- Woman as First among EqualsA Subversive Reading of Domesticity in Totality and Infinity
This essay advances a subversive reading of Levinas’s Totality and Infinity on the subject of Woman and domesticity. It is a subversive reading inasmuch as it leads to a conclusion that Levinas himself does not support, working against at least some of his explicit assertions. However, it has the advantage of proposing a resolution to an intractable ambiguity in the fundamental architectonic of the text and proposing a resolution to what many regard as a fundamental irresolution on the rightful role of Woman.1 The subversive reading presented here suggests that Woman offers for us the paradigm of a kind of ethical relationship of first among equals. The priority relationship of the kind we find at home is for the ethical subject the beginning of an education of our relationships with strangers who are also our neighbors, be they far or near. This final point requires a great deal more development than can be offered in the present essay, but suffice it to say that further research would concentrate on the conclusion to be offered here — namely, that the privileged [End Page 67] relations of domesticity with spouse and children are a way in to more profound ethical engagement with all persons.
The textual focus of my investigation is the chapter from Totality and Infinity entitled “The Dwelling,” which literally forms the heart of the book by page count. The first section of my essay, “The Equivocal Nature of the Home,” entertains the hypothesis that Levinas’s analysis of the home presents the possibility of a privileged relationship that would not be the paradigmatic relationship with the indiscreet face of the other but would also not be a reduction of the other to the same. The way to this hypothesis is opened by the fact that Levinas’s study of the home and domesticity, and of Woman’s indispensable role in establishing the home as the extra-territorial space of welcome, simultaneously elevates and debases Woman. Levinas claims both that without Woman there is no home where the other can be effectively welcomed, and yet, that the work of Woman is still not the transformative encounter with the other. This ambivalence is tied to a more fundamental tension that troubles his text as a whole — between the apparent priority and autonomy of the egoist subject (and the home in which he necessarily dwells) and the alleged priority and precedence of the relationship with the other (which the text at many points insists upon).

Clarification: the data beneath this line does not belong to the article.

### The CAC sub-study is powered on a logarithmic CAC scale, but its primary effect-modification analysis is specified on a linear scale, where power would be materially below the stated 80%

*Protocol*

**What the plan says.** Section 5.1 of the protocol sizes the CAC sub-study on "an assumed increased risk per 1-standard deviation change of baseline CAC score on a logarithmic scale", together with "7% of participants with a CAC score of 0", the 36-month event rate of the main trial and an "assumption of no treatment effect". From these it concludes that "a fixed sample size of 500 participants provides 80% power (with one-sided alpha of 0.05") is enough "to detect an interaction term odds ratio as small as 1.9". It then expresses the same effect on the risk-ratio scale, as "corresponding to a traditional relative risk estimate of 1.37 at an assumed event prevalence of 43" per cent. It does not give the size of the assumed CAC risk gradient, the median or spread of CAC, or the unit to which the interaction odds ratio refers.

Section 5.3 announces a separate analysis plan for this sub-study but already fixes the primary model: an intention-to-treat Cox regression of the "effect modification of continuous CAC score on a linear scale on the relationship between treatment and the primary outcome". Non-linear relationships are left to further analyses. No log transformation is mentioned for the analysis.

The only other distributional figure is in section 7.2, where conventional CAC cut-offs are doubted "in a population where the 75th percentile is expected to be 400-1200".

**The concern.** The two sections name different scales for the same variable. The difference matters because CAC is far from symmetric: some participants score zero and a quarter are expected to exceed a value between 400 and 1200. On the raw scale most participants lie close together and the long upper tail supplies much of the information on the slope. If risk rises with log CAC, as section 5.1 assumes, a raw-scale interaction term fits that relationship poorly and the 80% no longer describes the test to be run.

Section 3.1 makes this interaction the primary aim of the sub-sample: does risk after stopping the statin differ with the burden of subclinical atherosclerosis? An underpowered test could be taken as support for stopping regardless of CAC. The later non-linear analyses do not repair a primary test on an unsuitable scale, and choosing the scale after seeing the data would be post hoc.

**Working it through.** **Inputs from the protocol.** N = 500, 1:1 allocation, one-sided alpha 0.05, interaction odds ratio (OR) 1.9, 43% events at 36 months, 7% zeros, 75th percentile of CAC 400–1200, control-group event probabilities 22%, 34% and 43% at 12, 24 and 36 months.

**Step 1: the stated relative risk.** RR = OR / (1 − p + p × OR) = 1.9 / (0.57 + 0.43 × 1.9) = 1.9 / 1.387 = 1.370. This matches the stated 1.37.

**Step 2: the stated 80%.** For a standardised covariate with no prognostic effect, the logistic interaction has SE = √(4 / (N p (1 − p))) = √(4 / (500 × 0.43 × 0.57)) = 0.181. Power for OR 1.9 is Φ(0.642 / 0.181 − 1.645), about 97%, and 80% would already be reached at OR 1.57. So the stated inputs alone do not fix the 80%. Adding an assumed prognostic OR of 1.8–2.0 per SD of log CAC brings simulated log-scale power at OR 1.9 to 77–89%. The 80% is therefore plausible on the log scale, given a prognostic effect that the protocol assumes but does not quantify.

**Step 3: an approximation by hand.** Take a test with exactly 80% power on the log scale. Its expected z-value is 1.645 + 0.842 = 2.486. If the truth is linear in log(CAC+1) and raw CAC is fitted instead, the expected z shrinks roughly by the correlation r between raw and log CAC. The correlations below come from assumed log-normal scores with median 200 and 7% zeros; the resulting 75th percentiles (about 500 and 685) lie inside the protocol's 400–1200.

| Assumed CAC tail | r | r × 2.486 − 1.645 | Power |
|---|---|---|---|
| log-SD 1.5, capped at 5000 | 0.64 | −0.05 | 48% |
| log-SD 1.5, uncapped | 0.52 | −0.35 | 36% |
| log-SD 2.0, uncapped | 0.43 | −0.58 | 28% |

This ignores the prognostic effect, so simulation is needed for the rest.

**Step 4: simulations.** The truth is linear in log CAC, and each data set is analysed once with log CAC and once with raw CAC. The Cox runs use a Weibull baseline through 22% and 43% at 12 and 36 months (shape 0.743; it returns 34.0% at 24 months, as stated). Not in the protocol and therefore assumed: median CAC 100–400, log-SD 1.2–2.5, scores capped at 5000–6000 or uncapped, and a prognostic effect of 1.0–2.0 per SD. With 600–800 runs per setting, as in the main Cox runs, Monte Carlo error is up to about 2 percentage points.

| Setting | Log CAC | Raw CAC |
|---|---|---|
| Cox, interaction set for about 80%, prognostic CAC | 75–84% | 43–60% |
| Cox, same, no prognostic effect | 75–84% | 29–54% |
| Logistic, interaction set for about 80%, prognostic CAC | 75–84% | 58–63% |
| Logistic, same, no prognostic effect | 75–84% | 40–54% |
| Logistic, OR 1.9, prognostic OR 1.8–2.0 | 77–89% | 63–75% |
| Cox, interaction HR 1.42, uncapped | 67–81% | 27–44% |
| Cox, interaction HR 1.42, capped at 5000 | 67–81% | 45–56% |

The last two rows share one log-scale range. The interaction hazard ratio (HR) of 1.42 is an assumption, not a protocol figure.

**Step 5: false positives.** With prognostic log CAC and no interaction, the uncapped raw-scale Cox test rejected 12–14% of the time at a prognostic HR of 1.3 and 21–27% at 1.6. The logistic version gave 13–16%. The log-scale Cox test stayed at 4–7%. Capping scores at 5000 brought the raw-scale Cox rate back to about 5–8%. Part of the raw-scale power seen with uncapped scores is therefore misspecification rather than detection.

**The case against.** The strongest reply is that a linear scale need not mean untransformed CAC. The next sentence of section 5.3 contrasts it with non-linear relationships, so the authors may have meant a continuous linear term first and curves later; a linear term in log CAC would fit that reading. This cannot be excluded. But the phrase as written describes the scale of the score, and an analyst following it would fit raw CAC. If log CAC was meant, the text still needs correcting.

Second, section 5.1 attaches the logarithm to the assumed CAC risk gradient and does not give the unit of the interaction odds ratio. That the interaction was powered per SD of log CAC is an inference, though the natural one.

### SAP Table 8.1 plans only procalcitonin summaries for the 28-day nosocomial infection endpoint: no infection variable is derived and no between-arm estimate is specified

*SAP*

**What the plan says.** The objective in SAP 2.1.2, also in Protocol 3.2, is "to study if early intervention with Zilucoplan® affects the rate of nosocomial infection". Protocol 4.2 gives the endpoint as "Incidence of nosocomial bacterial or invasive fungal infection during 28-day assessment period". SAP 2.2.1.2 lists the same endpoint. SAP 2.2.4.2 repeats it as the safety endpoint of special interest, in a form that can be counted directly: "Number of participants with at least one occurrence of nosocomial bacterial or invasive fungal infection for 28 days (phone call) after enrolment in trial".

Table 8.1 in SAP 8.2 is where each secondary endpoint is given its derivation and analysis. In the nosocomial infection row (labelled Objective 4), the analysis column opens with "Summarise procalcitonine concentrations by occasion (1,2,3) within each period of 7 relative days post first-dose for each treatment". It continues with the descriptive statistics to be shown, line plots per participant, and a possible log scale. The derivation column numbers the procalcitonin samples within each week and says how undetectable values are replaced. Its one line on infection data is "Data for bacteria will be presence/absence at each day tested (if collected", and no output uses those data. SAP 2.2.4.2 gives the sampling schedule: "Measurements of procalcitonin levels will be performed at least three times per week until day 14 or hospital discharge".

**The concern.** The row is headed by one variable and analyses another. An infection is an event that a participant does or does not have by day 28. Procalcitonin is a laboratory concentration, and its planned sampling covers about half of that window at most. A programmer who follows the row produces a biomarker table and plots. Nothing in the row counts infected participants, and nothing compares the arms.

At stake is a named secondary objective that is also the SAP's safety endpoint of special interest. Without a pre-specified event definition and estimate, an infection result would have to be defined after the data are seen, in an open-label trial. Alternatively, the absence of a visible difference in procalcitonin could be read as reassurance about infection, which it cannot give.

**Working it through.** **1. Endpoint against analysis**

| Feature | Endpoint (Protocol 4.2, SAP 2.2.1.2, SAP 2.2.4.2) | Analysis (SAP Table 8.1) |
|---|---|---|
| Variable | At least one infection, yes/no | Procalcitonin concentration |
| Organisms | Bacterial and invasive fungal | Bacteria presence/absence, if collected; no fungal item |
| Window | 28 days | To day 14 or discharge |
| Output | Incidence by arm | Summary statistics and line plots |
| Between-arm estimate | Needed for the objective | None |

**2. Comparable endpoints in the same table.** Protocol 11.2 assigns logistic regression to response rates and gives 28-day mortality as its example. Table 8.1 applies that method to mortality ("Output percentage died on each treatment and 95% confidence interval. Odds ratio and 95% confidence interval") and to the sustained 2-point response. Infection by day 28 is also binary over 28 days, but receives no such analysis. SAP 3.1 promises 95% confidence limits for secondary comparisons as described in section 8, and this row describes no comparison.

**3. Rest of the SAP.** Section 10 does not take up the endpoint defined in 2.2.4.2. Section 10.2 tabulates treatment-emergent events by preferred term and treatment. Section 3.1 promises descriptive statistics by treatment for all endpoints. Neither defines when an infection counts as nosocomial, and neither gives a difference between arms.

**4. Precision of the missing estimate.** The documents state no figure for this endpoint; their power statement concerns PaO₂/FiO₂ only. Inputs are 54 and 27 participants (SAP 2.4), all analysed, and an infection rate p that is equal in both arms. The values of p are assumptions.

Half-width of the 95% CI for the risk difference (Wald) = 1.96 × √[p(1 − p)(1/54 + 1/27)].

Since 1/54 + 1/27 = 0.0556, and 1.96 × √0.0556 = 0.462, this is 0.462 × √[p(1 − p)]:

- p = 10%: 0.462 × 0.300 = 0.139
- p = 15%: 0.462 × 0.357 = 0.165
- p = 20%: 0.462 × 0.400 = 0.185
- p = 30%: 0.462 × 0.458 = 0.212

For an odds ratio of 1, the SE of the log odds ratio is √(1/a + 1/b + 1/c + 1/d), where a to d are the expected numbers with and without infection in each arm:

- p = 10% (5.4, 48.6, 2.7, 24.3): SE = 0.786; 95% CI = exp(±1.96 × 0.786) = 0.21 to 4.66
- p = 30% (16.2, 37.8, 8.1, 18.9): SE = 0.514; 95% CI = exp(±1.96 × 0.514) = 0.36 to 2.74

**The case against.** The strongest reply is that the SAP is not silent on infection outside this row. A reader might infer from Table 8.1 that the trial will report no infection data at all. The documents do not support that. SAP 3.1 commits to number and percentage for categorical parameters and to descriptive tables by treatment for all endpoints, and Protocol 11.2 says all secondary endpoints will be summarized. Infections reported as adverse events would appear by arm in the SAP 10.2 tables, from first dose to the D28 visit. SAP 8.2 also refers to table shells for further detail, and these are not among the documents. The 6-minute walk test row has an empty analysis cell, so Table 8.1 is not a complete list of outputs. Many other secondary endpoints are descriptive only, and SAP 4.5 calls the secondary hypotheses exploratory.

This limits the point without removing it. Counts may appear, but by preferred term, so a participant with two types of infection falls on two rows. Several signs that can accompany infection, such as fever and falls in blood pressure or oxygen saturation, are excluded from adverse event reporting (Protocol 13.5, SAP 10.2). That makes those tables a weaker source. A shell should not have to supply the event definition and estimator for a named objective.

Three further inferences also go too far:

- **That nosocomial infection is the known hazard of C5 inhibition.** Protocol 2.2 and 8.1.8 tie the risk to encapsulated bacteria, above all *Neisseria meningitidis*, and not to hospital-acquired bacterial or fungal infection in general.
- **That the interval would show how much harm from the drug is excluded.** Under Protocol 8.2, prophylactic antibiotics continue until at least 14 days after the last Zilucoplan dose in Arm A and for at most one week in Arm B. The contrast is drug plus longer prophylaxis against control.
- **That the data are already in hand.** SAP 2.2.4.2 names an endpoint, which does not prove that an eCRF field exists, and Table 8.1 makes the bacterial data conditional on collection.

In the next section, “The Problematic Welcome of the Home,” I argue that a way to resolve this ambivalence can be identified by conceding that the role of Woman is as important as Levinas says it is, while admitting that he continually detracts from it as subordinate to the unique power and privilege of the encounter with the other who is unfamiliar, nonintimate, a stranger. Pursuing this claim would entail admitting that the relationship with the discreet other that is Woman would nevertheless have a certain privilege. This section, then, deepens the reading of Levinas’s ambivalent position with regard to Woman and presents the possibility of understanding the domestic relationship as one that can play an important [End Page 68] part in ethical life while conceding that that relationship is not identical to one that would occur between the egoist I and the other.
Finally, the third section, “The Unrealized Possibility of the Home,” attempts to explain the possible status of this domestic relationship by recourse to three short passages from Totality and Infinity. These passages sketch a variety of ways that the domestic relationship might be more fully fleshed out as a legitimate phenomenological and ethical alternative to both unreconstructed egoism and the encounter with the indiscreet face of the other. Taking as cues Levinas’s hints about the home being “the first concretization” (TI 153 / TeI 126), a site of “commencement” (152/125), and his admission that the discretion of Woman’s presence in the home “includes all the possibilities of the transcendent relationship with the Other” (155/129), this section completes the subversive reading by...